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  • Richard Farr

Authoritarianism and its antidote


After so many headlines about the men who  want to turn the world into kindling and warm their hands over the flames (in just this morning’s New York Times: Donnorhea in the US; Orban in Hungary; Bannon all over the map, and most recently Bolsonaro in Brazil)  it’s a relief to stumble on a summary of Bertrand Russell’s views, and to be reminded how deeply he understood both authoritarianism and the essential tools for fighting it.

Russell’s point is simple enough. We are much better off knowing what’s really going on in the world than being fundamentally wrong about it. But it’s very, very hard to know what’s really going on in the world, partly because we constantly face a hundred temptations to think we know more than we do. And the comforting decision to accept authority – which invariably has its own agenda – is the most disastrous such temptation in politics for exactly the same reason it would be disastrous in science.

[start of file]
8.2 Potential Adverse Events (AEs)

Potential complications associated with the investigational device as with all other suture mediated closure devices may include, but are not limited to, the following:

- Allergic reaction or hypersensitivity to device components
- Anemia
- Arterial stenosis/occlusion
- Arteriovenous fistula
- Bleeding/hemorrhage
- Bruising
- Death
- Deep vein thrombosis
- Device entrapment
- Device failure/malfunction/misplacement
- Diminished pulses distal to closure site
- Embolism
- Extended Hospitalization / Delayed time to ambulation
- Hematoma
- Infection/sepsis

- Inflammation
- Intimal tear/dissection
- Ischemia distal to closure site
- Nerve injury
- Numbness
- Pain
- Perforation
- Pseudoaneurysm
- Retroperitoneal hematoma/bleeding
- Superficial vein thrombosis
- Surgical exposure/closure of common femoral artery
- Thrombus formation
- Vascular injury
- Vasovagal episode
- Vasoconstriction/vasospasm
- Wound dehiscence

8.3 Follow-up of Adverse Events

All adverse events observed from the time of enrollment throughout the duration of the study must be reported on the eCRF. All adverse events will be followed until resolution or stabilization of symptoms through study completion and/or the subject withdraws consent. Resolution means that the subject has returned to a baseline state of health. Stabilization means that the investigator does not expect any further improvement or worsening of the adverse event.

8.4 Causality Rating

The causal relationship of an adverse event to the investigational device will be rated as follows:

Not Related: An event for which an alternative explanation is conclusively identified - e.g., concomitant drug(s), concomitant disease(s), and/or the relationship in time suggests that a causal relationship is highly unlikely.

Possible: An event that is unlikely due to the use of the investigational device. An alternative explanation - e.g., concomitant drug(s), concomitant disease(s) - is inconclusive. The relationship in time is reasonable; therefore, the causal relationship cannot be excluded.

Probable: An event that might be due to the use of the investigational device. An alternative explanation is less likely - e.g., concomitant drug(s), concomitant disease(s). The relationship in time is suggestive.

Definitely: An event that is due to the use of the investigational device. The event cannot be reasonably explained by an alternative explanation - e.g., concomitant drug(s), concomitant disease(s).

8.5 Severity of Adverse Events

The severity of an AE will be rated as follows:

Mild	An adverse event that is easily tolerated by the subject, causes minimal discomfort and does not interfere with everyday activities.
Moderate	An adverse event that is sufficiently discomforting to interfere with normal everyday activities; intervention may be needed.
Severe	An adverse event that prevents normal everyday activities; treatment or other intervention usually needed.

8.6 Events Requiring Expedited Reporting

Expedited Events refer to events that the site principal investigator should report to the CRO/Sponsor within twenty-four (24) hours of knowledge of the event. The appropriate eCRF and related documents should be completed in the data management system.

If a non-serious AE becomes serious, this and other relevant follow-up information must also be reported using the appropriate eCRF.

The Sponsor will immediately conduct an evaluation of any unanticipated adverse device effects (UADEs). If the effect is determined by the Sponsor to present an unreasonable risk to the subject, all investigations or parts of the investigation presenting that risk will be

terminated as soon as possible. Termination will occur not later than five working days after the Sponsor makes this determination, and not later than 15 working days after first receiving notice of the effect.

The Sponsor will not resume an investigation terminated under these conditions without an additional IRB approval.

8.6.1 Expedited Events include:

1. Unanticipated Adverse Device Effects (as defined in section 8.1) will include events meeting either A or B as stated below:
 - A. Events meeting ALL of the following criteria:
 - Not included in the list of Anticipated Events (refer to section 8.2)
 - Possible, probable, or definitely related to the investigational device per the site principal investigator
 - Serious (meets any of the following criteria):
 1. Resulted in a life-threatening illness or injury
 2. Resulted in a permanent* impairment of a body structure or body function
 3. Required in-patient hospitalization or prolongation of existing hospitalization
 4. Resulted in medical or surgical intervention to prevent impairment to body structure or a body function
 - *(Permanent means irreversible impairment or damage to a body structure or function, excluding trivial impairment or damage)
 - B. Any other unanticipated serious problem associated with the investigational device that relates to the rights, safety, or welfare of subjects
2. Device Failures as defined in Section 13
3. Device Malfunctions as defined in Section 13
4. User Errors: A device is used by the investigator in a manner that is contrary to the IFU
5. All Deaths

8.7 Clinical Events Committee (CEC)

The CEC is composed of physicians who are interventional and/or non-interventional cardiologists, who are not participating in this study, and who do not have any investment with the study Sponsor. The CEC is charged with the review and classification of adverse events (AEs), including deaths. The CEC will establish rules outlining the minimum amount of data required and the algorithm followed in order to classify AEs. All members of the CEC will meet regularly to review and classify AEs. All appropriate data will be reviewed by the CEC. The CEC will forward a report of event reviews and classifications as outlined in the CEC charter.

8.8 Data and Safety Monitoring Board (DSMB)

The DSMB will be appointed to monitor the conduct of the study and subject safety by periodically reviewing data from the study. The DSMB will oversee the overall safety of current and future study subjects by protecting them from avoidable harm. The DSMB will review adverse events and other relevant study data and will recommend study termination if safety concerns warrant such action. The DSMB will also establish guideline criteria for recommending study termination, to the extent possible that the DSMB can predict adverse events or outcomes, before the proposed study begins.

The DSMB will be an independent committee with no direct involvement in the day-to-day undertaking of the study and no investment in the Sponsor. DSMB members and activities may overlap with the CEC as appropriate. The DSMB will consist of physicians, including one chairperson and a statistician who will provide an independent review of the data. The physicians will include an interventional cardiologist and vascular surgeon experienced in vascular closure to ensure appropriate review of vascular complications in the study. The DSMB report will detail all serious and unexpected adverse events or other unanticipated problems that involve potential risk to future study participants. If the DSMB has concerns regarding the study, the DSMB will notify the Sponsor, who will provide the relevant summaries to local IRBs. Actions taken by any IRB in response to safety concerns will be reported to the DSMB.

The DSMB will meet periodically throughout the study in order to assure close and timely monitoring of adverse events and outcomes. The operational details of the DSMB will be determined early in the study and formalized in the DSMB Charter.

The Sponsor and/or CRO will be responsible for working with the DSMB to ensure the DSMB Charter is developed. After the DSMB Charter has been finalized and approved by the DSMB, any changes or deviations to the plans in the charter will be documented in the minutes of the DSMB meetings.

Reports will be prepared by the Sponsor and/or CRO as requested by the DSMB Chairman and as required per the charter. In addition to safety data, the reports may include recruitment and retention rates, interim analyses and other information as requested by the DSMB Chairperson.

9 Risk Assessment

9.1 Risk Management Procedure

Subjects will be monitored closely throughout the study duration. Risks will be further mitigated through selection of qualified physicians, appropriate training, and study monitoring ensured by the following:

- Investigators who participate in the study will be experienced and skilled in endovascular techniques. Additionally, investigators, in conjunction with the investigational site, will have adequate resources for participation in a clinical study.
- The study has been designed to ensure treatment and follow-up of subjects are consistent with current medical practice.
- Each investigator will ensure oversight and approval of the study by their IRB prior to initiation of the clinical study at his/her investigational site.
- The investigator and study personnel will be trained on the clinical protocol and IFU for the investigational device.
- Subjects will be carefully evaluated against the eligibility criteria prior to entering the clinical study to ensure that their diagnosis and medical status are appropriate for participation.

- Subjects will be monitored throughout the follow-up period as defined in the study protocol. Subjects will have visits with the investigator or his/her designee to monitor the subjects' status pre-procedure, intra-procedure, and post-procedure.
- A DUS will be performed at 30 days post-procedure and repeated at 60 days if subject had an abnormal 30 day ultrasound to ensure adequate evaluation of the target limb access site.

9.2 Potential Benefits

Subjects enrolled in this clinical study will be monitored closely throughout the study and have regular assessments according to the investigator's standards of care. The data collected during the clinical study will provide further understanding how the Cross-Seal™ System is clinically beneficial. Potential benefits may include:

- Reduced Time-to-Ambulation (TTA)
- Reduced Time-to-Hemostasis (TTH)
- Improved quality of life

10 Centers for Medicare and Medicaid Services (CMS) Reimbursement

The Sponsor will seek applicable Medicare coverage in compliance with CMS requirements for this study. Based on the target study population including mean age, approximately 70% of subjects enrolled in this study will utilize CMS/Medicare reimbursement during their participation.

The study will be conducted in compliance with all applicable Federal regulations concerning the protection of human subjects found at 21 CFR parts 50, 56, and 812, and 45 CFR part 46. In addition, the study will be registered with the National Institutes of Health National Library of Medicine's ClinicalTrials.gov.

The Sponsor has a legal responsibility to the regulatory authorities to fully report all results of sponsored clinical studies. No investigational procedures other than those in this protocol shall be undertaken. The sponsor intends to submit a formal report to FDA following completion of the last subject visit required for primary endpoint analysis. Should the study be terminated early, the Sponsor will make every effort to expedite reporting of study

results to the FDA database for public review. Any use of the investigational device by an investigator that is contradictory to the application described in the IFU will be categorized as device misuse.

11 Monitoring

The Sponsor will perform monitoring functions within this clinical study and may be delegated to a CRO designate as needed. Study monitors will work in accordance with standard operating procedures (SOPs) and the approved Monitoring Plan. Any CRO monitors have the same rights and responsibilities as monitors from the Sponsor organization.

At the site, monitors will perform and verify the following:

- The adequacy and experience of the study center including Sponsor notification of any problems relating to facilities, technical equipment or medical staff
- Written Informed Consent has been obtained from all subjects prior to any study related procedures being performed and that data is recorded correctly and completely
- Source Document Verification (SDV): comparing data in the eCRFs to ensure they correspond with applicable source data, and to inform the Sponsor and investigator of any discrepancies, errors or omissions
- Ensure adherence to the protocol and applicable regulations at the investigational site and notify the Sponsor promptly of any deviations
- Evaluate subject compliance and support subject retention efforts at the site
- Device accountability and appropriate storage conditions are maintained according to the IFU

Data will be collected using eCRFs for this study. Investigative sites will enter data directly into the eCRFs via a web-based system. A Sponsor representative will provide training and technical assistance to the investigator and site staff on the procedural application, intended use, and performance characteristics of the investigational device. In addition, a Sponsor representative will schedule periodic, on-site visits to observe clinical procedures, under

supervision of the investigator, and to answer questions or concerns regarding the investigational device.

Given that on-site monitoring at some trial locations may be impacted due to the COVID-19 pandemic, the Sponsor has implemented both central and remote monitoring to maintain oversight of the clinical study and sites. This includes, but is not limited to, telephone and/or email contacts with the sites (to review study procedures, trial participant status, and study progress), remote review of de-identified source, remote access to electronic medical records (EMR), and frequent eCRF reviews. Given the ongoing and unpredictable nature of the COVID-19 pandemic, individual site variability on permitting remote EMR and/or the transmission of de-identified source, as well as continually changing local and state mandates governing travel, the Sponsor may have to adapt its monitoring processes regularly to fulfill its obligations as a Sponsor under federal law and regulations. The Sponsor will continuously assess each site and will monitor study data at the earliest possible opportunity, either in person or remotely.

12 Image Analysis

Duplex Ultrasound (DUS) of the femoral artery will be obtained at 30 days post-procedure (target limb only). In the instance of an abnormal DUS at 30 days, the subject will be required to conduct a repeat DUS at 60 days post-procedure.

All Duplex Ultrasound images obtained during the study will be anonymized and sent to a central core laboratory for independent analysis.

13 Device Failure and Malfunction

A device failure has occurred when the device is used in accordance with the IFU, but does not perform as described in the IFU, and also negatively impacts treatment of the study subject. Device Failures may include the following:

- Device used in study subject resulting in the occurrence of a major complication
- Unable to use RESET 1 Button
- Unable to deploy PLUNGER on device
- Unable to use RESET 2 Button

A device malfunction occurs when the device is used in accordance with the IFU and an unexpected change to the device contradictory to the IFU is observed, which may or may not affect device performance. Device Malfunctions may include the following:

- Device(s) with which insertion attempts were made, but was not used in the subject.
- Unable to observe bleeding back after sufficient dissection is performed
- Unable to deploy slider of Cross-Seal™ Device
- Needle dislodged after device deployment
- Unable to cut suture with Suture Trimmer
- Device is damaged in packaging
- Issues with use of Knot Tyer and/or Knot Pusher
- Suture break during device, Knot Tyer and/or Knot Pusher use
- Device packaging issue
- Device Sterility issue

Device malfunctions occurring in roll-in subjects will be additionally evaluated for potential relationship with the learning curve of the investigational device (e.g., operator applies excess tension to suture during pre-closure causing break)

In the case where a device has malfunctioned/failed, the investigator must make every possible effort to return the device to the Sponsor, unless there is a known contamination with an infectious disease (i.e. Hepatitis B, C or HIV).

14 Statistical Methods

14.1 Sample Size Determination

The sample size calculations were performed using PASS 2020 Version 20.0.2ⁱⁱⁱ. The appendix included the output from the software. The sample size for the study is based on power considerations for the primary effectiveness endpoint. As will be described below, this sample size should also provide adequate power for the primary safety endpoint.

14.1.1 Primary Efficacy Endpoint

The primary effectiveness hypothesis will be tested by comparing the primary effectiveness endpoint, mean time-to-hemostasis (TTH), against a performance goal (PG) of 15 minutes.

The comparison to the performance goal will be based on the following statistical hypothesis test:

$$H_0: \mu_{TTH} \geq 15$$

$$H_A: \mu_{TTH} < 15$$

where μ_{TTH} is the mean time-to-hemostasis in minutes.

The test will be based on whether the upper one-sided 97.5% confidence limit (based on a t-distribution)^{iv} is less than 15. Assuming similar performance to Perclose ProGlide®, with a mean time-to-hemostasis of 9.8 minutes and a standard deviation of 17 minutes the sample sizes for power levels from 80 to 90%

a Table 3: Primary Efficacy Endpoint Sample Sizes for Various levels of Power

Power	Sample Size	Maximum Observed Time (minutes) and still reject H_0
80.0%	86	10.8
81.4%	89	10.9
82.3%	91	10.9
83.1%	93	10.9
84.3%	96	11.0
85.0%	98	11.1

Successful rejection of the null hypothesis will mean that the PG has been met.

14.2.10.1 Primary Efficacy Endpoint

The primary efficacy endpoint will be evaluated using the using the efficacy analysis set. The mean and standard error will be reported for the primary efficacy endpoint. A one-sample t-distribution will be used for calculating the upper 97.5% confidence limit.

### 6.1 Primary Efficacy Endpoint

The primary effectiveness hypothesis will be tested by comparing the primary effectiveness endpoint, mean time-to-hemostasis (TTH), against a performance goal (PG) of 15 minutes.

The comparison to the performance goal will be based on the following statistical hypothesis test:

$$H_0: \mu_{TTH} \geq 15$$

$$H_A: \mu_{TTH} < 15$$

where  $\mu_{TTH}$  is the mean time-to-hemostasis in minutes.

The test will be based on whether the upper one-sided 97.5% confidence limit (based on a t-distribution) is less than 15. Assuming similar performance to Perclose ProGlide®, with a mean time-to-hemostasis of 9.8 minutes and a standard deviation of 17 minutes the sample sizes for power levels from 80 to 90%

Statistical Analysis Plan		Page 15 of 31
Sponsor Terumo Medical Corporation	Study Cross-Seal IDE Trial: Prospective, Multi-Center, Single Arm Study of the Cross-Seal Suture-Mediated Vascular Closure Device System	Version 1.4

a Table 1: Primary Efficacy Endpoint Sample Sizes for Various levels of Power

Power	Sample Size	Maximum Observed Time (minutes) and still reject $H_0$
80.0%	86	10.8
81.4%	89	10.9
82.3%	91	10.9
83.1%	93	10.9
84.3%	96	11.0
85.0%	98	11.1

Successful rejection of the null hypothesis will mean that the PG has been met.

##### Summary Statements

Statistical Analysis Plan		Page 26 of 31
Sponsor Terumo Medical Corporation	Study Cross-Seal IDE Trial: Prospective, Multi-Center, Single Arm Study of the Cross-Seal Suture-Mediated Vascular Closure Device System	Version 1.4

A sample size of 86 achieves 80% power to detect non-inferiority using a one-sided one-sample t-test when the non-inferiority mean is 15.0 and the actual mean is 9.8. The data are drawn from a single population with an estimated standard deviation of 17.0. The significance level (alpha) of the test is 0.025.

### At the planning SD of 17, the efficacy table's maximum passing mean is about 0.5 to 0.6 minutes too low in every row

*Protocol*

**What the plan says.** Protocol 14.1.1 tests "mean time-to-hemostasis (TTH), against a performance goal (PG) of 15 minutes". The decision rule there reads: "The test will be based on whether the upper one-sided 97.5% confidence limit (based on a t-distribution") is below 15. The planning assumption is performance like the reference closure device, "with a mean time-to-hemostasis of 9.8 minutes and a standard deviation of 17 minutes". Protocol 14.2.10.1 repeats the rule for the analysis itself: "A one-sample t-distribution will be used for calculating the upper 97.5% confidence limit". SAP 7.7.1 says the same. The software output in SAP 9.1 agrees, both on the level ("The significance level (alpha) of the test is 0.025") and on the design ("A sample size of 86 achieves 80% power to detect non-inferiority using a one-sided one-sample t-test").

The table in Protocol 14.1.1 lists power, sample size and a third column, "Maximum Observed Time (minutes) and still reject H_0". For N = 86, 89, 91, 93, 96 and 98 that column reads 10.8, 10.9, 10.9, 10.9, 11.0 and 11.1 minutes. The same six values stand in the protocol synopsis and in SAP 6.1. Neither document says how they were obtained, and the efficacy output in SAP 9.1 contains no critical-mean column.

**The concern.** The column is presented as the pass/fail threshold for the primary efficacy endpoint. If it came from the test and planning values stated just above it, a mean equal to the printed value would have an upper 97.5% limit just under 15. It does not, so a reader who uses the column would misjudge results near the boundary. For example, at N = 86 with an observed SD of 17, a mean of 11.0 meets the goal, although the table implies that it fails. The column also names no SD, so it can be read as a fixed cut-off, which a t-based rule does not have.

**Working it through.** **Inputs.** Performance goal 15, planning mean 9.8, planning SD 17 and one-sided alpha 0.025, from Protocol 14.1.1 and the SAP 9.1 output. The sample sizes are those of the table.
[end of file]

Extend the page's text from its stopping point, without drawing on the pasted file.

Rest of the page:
“We all have a tendency to think that the world must conform to our prejudices. The opposite view involves some effort of thought, and most people would die sooner than think—in fact, they do so.”

Science is imperfect, but it has deep institutional mechanisms for rooting out and exposing the false. Liberalism, in the broadest sense of that term, is – also imperfectly – scientific-skepticism-in-politics.

Supposedly someone once interviewed Russell and noted that there was a Bible on his shelf. “Ah yes,” he said, “but I keep it next to Voltaire. Poison and antidote.” Living as we do in (yet another) age seduced by the appeal of thugs – oh, how we are warmed by their solicitude; oh, how they are warmed by our angry, deluded fealty! – Russell himself may be the antidote we need to reach for.


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